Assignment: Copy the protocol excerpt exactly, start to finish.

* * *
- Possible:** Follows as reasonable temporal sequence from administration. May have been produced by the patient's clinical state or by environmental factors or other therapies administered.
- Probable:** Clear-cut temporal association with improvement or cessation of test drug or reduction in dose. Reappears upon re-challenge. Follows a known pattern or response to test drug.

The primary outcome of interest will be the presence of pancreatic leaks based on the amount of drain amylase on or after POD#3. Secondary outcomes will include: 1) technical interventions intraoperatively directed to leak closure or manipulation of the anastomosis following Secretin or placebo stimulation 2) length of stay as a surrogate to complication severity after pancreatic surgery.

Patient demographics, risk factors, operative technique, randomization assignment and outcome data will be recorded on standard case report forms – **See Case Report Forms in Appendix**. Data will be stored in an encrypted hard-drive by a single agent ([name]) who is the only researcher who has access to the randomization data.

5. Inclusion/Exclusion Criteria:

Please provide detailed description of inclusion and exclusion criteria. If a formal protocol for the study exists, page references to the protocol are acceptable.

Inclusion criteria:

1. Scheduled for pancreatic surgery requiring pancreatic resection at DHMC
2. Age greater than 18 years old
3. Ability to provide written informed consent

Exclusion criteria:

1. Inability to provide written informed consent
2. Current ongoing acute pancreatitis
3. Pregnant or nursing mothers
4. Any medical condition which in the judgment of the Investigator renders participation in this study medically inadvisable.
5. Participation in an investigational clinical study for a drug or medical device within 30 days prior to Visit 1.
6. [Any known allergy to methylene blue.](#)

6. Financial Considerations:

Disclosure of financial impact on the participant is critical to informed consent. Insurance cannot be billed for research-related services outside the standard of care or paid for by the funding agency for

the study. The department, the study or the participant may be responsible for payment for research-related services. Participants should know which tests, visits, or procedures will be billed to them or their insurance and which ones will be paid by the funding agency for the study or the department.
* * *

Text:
- Possible:** Follows as reasonable temporal sequence from administration. May have been produced by the patient's clinical state or by environmental factors or other therapies administered.
- Probable:** Clear-cut temporal association with improvement or cessation of test drug or reduction in dose. Reappears upon re-challenge. Follows a known pattern or response to test drug.

The primary outcome of interest will be the presence of pancreatic leaks based on the amount of drain amylase on or after POD#3. Secondary outcomes will include: 1) technical interventions intraoperatively directed to leak closure or manipulation of the anastomosis following Secretin or placebo stimulation 2) length of stay as a surrogate to complication severity after pancreatic surgery.

Patient demographics, risk factors, operative technique, randomization assignment and outcome data will be recorded on standard case report forms – **See Case Report Forms in Appendix**. Data will be stored in an encrypted hard-drive by a single agent ([name]) who is the only researcher who has access to the randomization data.

5. Inclusion/Exclusion Criteria:

Please provide detailed description of inclusion and exclusion criteria. If a formal protocol for the study exists, page references to the protocol are acceptable.

Inclusion criteria:

1. Scheduled for pancreatic surgery requiring pancreatic resection at DHMC
2. Age greater than 18 years old
3. Ability to provide written informed consent

Exclusion criteria:

1. Inability to provide written informed consent
2. Current ongoing acute pancreatitis
3. Pregnant or nursing mothers
4. Any medical condition which in the judgment of the Investigator renders participation in this study medically inadvisable.
5. Participation in an investigational clinical study for a drug or medical device within 30 days prior to Visit 1.
6. [Any known allergy to methylene blue.](#)

6. Financial Considerations:

Disclosure of financial impact on the participant is critical to informed consent. Insurance cannot be billed for research-related services outside the standard of care or paid for by the funding agency for

the study. The department, the study or the participant may be responsible for payment for research-related services. Participants should know which tests, visits, or procedures will be billed to them or their insurance and which ones will be paid by the funding agency for the study or the department.